Doing Their Job
Tripwire continues its 100 Graphic Novels You Should Read While Stuck Inside with its ninety-eighth choice, Gotham Central: In The Line Of Duty by Ed Brubaker, Greg Rucka and Michael Lark and reviewed by Tripwire’s editor-in-chief Joel Meadows…
Gotham Central: In The Line Of Duty
Writers: Ed Brubaker, Greg Rucka
Artist: Michael Lark
Colours: Noelle Giddings, Matt Holingsworth and Lee Loughridge
Letters: Willie Schubert
Today’s choice is the third Brubaker and the second Rucka collection in the list. Gotham Central ran for 40 issues in the early 2000s and it focused on the police of Gotham and the problems it encountered living and working in the city of Batman. This collection reprints the first 10 issues and contains three stories: In The Line Of Duty, Motive and Half A Life. The first story is written by both Brubaker and Rucka while Brubaker writes Motive on his own and Rucka handles Half A Life solo.
These are very clever stories, using Batman’s home city as a springboard for them but focusing on the police themselves.
The introduction by none other than crime writing legend Lawrence Block puts everything into neat context. Gotham City is New York and so Gotham Central is basically like TV’s Law And Order with a little bit of a superhero twist.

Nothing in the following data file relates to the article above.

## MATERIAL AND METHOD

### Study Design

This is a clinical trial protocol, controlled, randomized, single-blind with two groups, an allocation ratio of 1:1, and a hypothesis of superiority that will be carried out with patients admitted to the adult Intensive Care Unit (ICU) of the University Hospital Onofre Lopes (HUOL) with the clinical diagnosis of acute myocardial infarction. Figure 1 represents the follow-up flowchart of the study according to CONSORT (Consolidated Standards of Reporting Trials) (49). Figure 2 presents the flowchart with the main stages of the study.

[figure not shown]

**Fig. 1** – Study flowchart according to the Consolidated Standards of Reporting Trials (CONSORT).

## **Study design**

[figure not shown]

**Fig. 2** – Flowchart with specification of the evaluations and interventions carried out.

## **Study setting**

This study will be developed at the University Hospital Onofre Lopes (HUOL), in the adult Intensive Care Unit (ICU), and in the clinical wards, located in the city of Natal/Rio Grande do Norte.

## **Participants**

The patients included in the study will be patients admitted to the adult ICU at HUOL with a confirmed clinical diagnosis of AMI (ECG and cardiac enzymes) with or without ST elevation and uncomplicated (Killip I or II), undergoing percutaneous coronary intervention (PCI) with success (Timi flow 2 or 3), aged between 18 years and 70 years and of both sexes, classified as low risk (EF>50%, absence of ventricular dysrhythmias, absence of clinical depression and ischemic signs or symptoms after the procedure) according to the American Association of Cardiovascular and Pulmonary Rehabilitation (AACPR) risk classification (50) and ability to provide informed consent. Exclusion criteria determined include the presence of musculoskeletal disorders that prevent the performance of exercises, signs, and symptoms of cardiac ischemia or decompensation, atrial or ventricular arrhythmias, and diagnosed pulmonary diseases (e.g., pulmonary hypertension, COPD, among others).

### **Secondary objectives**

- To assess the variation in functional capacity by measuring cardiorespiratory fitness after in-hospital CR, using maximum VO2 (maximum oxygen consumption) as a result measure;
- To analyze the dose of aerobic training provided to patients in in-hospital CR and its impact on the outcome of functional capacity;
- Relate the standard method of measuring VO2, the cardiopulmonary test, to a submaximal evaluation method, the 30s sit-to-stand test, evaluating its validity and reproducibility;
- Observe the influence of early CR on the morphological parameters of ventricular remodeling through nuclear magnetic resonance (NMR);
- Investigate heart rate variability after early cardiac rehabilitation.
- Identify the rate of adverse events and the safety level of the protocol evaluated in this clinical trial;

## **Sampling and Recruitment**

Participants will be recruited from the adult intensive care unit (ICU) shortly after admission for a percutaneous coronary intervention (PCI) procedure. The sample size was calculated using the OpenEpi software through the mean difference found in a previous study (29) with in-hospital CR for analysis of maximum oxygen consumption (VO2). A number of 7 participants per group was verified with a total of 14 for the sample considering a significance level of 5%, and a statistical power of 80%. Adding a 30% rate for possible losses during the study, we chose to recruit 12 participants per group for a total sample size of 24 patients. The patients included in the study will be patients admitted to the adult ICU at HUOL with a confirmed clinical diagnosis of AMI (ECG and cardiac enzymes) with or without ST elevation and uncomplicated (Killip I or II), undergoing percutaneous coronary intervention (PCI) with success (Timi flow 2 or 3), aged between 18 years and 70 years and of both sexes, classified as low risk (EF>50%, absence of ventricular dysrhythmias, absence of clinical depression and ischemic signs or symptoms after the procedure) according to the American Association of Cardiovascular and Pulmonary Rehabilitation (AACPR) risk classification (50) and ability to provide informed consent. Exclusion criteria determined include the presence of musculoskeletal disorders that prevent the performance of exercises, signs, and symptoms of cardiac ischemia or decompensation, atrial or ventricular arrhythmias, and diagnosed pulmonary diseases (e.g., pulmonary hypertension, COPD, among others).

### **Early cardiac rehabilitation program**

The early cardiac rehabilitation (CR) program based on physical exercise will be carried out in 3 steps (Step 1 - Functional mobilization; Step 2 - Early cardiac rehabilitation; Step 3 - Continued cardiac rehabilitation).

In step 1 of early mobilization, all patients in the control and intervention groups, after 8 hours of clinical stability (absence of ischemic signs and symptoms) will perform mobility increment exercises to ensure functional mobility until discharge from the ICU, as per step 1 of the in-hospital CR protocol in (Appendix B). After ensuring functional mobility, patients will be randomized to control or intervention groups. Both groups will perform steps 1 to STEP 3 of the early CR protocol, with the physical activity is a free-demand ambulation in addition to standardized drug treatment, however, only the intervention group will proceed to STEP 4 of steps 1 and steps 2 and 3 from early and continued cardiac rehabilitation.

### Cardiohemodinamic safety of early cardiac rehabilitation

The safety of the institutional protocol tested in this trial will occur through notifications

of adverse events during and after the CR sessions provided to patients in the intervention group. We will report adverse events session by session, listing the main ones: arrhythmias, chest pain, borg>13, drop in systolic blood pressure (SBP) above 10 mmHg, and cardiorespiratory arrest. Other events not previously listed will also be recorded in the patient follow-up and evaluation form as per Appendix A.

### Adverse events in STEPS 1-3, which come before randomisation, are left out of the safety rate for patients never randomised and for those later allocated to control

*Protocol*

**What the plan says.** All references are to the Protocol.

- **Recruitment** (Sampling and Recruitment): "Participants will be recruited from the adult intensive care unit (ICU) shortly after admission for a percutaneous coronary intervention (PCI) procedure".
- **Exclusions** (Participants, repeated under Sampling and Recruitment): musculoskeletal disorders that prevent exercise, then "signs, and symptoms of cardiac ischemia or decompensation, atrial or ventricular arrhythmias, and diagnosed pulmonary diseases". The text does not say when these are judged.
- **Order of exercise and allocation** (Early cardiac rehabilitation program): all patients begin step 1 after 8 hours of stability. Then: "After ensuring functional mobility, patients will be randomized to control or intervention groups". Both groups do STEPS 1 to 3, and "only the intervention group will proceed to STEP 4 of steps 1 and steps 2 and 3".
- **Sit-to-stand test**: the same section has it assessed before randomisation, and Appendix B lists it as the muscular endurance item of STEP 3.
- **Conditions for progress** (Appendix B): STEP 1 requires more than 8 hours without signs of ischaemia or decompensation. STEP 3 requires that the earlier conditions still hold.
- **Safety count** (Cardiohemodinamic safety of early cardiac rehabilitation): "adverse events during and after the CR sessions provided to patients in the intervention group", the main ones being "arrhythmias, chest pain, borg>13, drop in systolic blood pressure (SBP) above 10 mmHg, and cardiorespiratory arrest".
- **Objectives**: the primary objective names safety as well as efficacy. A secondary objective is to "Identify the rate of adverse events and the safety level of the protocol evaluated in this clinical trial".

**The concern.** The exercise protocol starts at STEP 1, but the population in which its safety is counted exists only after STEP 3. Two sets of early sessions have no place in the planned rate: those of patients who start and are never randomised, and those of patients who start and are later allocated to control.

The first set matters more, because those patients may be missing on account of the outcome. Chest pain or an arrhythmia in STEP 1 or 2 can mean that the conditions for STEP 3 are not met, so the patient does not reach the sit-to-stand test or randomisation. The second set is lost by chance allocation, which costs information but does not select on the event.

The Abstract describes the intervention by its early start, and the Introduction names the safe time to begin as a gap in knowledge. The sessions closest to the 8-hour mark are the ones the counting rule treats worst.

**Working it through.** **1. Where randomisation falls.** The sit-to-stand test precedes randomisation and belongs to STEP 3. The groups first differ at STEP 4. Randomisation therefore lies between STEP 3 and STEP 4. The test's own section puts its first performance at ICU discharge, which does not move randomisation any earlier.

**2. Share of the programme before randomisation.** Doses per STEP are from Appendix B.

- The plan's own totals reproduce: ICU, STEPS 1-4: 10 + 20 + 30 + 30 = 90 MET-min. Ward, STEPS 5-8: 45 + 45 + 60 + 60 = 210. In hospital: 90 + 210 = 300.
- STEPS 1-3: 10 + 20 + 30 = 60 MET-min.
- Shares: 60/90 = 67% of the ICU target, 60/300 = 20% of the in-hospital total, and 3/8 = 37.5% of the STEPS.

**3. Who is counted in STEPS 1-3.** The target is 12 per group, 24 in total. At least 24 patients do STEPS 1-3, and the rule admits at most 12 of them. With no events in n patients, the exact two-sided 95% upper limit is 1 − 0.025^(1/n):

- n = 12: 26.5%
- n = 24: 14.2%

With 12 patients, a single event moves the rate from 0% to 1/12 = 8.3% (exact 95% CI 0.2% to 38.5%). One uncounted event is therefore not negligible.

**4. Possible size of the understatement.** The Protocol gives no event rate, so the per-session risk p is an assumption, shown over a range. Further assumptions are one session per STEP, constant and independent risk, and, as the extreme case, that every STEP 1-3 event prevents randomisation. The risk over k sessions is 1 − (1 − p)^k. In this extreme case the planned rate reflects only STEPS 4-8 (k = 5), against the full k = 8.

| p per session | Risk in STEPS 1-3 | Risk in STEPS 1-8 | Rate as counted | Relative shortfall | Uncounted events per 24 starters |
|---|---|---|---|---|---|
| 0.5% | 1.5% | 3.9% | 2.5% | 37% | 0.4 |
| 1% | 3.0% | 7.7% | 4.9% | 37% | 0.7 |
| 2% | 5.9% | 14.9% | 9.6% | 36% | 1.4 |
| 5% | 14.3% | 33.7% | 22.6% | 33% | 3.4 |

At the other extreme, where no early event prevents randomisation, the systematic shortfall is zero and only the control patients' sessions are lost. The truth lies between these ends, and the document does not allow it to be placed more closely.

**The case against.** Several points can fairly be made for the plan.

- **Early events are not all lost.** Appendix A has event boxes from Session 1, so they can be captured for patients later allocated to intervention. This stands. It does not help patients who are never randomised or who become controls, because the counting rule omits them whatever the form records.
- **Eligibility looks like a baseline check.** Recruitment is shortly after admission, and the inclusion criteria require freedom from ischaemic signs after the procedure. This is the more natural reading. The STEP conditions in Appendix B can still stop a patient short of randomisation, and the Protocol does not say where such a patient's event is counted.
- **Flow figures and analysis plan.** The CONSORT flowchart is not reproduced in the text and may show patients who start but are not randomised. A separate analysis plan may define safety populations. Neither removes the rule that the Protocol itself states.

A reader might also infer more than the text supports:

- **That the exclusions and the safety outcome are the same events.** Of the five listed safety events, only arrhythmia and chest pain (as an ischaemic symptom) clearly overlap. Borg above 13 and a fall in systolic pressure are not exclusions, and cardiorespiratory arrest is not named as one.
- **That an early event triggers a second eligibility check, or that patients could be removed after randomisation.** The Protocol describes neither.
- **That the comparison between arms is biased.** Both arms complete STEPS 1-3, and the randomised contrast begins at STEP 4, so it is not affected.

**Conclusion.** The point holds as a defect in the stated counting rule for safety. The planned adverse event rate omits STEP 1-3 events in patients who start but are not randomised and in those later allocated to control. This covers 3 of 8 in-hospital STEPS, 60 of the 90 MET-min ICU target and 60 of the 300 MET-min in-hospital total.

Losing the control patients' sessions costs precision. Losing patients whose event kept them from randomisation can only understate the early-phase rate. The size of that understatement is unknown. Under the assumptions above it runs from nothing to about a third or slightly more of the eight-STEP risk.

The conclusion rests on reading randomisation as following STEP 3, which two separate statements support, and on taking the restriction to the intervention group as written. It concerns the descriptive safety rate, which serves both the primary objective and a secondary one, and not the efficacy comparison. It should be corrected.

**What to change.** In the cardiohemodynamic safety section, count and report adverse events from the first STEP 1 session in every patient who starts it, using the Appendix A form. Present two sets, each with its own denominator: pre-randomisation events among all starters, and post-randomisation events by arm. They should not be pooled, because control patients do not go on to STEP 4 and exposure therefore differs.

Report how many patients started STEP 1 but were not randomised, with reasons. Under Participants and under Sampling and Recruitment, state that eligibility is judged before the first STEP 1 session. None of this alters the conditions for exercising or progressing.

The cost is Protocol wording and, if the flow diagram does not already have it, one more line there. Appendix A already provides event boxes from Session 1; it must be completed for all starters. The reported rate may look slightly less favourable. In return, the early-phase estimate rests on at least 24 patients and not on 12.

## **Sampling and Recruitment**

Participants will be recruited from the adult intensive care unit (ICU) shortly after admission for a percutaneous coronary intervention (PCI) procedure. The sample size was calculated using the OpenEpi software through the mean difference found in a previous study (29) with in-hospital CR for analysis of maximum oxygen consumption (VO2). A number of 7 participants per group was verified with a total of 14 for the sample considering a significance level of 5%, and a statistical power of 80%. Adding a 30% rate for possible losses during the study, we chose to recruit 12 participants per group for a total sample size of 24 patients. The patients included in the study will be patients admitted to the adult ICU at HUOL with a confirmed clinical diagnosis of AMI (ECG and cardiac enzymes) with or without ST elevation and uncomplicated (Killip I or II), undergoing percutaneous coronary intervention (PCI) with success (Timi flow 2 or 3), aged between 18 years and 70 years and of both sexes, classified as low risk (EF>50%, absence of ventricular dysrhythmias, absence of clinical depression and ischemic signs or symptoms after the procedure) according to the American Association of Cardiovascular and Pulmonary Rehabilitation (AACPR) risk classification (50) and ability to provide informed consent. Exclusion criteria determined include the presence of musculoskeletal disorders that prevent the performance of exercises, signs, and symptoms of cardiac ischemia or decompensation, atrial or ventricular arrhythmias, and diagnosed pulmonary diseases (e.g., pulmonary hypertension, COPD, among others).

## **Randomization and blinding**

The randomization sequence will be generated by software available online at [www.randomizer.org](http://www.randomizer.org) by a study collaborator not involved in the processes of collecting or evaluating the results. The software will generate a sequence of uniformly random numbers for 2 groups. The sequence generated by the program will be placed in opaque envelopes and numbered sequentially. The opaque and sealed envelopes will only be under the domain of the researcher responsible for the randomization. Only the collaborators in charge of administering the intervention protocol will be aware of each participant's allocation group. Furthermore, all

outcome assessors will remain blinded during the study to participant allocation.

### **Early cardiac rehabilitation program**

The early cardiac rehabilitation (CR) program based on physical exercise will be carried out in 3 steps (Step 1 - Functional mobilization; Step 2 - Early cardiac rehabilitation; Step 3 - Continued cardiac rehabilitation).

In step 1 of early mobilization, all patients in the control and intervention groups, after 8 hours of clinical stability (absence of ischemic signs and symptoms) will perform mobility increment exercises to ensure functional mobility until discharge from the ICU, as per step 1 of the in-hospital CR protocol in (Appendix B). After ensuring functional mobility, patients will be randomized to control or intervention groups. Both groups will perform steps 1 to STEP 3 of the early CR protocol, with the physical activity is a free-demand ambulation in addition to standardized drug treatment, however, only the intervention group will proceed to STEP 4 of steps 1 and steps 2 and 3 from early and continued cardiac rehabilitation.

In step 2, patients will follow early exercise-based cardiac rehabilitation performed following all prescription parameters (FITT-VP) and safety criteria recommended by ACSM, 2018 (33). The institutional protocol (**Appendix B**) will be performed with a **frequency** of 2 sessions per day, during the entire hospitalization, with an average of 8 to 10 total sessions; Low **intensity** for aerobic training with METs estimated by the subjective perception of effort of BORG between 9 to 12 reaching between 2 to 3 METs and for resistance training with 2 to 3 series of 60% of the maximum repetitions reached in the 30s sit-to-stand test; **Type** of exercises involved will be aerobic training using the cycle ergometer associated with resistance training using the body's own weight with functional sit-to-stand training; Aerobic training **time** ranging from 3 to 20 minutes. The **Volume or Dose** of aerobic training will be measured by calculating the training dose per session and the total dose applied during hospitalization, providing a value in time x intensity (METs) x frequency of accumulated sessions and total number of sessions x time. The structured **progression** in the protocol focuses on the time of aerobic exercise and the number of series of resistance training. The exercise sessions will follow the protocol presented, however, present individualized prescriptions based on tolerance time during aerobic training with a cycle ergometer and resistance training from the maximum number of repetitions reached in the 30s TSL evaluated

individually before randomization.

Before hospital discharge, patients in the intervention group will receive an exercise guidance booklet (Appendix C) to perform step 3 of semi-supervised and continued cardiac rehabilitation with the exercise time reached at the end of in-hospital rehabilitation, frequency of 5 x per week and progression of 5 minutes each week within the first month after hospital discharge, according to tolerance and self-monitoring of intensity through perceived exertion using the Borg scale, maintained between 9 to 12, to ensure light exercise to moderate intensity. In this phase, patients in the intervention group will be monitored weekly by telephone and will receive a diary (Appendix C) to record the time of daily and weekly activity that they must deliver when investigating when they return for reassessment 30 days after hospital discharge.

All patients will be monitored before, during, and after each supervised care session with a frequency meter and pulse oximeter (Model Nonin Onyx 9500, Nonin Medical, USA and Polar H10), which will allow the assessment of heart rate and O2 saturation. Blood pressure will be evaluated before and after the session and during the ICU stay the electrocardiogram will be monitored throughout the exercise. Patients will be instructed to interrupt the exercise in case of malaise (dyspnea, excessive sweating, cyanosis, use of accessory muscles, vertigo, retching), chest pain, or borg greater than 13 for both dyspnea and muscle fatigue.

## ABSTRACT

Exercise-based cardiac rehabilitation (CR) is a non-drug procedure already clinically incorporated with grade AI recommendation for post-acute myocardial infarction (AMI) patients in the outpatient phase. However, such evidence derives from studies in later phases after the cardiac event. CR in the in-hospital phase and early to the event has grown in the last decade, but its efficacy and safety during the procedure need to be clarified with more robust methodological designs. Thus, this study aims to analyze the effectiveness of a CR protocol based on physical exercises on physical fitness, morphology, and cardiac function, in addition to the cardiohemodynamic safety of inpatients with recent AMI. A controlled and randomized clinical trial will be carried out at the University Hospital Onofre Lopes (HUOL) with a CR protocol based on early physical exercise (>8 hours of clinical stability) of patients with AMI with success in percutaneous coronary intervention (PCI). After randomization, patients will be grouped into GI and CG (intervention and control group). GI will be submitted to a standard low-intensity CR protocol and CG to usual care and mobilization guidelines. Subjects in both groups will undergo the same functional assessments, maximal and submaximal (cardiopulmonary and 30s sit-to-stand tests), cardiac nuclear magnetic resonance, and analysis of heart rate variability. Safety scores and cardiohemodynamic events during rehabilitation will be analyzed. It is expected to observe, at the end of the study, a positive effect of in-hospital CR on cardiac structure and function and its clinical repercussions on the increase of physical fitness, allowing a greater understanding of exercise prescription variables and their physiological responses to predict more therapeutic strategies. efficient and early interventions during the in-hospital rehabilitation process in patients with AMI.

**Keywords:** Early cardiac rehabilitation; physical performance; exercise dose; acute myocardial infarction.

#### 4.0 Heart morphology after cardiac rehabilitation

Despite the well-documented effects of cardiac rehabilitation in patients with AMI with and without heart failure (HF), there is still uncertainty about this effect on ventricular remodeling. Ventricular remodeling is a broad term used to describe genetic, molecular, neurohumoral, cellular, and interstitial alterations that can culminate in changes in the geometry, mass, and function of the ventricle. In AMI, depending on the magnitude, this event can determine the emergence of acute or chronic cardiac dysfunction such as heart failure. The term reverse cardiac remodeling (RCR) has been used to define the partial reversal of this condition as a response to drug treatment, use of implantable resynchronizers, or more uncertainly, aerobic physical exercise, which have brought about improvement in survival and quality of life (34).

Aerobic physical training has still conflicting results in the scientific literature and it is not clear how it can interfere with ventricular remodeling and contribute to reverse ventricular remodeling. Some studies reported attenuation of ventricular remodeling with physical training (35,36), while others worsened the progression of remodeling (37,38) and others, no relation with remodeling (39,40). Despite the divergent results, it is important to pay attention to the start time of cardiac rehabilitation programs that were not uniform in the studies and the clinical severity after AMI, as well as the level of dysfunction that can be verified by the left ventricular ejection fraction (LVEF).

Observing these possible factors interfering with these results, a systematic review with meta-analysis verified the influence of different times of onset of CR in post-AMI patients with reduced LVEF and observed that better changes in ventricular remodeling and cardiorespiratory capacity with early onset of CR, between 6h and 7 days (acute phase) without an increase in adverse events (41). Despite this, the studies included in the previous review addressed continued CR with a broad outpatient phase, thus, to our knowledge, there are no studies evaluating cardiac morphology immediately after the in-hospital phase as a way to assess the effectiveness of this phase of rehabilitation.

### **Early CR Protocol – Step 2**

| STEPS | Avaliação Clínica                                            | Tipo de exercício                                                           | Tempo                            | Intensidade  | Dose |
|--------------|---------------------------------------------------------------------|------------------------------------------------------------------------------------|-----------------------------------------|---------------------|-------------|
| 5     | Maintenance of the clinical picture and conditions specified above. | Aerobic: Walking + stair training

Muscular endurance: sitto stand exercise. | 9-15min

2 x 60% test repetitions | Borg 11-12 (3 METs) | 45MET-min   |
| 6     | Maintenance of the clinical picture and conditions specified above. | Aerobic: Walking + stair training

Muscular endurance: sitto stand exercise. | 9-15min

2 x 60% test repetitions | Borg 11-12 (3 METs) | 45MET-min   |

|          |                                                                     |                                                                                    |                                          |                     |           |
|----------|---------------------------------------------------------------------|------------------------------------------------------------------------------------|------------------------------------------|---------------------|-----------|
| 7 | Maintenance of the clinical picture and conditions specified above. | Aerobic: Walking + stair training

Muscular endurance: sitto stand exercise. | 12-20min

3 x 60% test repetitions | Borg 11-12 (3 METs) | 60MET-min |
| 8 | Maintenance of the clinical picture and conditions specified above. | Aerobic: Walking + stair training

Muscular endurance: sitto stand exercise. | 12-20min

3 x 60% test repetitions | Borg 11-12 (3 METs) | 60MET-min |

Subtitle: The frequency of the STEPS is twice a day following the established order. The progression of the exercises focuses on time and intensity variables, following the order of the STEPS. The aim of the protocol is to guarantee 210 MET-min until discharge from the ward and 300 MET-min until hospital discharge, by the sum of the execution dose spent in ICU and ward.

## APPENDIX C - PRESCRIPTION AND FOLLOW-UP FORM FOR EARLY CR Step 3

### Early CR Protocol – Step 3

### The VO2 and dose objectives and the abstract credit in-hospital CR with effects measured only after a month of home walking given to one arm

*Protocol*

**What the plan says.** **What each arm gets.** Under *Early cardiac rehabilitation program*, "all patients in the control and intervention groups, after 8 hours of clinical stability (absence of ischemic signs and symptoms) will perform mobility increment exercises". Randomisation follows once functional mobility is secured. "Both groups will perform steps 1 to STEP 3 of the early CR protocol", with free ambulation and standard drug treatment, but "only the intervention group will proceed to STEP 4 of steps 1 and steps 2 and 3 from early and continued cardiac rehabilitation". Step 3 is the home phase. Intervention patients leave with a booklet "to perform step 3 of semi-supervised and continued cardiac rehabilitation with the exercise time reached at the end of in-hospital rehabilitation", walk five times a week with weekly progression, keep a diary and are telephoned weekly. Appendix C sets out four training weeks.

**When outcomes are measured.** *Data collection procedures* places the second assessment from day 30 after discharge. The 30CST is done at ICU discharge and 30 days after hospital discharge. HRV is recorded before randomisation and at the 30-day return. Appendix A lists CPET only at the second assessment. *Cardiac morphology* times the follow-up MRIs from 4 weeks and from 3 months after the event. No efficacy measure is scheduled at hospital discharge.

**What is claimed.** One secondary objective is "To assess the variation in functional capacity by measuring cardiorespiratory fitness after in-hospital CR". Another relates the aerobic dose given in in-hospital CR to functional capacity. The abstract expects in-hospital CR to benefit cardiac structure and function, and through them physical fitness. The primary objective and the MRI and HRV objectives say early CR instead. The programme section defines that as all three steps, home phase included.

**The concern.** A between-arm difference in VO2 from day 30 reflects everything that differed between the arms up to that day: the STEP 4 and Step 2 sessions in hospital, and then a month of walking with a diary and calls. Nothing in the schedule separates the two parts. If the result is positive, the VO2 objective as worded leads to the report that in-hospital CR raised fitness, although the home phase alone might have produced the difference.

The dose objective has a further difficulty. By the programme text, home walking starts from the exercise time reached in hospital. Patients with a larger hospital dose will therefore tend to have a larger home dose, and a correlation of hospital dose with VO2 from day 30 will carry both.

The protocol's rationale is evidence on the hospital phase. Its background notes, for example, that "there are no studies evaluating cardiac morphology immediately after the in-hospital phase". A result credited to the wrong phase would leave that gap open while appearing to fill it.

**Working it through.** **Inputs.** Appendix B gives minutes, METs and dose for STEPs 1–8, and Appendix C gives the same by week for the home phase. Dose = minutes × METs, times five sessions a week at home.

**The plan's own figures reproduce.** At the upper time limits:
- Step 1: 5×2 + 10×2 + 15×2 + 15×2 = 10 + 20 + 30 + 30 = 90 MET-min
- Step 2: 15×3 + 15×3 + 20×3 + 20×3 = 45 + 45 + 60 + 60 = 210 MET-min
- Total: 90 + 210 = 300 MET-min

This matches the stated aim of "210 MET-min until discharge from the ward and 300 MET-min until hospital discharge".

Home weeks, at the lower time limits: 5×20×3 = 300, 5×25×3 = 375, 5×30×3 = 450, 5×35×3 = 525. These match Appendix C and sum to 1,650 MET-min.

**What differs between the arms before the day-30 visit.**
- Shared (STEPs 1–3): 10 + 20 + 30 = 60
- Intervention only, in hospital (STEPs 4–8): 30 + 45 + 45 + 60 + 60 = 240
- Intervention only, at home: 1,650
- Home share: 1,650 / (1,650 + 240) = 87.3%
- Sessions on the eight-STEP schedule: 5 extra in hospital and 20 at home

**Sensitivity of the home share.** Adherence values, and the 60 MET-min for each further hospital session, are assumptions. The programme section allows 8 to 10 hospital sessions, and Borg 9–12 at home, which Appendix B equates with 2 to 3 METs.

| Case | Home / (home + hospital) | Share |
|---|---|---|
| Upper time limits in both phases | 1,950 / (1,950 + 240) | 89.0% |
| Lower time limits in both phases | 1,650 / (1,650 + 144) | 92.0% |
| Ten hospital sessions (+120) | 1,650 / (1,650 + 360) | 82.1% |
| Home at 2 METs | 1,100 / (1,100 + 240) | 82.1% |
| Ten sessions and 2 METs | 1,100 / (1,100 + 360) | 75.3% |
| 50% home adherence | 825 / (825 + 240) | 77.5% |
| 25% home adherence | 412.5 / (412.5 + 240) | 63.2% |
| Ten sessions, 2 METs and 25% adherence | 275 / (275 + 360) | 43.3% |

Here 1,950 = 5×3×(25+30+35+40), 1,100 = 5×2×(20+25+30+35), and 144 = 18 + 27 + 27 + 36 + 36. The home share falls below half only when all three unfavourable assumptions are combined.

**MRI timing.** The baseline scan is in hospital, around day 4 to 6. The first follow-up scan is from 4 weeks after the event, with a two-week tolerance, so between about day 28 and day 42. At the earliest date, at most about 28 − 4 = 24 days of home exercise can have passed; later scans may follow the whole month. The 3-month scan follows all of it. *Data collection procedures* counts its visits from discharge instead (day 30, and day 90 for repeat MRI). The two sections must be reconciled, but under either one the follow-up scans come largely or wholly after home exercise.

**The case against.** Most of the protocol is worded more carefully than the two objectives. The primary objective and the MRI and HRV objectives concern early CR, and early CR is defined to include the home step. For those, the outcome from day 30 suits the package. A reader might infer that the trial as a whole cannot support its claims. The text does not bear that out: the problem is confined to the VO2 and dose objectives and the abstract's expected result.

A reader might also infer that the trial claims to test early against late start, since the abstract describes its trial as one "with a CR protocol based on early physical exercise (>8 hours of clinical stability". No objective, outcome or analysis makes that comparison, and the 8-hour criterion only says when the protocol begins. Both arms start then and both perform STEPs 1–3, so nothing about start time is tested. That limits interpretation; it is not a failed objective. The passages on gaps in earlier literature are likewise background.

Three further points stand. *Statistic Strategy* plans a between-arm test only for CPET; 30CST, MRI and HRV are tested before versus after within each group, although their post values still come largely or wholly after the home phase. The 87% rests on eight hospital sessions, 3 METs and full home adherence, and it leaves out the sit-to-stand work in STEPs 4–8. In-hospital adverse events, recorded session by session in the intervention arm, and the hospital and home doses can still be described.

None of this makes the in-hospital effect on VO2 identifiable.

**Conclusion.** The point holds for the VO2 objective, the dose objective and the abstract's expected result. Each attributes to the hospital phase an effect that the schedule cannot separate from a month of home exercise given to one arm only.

In The Line Of Duty is a brisk tale that features Mr Freeze as its villain and Batman does save the day. However we can see even at this early stage the ambivalence that Gotham PD feels towards the Dark Knight Detective with some of them resentful of his presence, stealing their thunder. It sets up the whole series very smoothly.
Motive by Brubaker feels like it would fit nicely into his Batman run, as it deals with supervillain Firebug but also with the disappearance and murder of a young girl. It does point to the writer’s eventual move from mainstream superhero comics like Batman and Captain America to his sizeable run on crime and detective comics with collaborator Sean Phillips.
The final tale, Half A Life, deals with Detective Renee Montoya who is outed as a lesbian and finds herself having to come to terms with dealing with the truth of her life as she has been living it. Rucka has always been a very sensitive writer when dealing with human emotions but he doesn’t shy away from the more hard-hitting consequences of the story.
I haven’t mentioned artist Michael Lark yet but it is his art which ties it all together in a noirish bow. His simple lines create mood and atmosphere like very few other modern comic artists. Visually he comes from the same school as Batman Year One’s David Mazzuchelli but he does have his own voice as an illustrator. Each colourist also brings their own colour palette to each story to suit the specific tale.
Attention will be returning to Gotham Central in the wake of the announcement that The Batman film director Matt Reeves may be teaming up with former Boardwalk Empire producer Terence Winter to make a show set in Gotham’s police stations. It is a wonderfully rich, vibrant and cinematic series offering a different take on the city that Batman calls his home.
Here’s links to the other graphic novels reviewed so far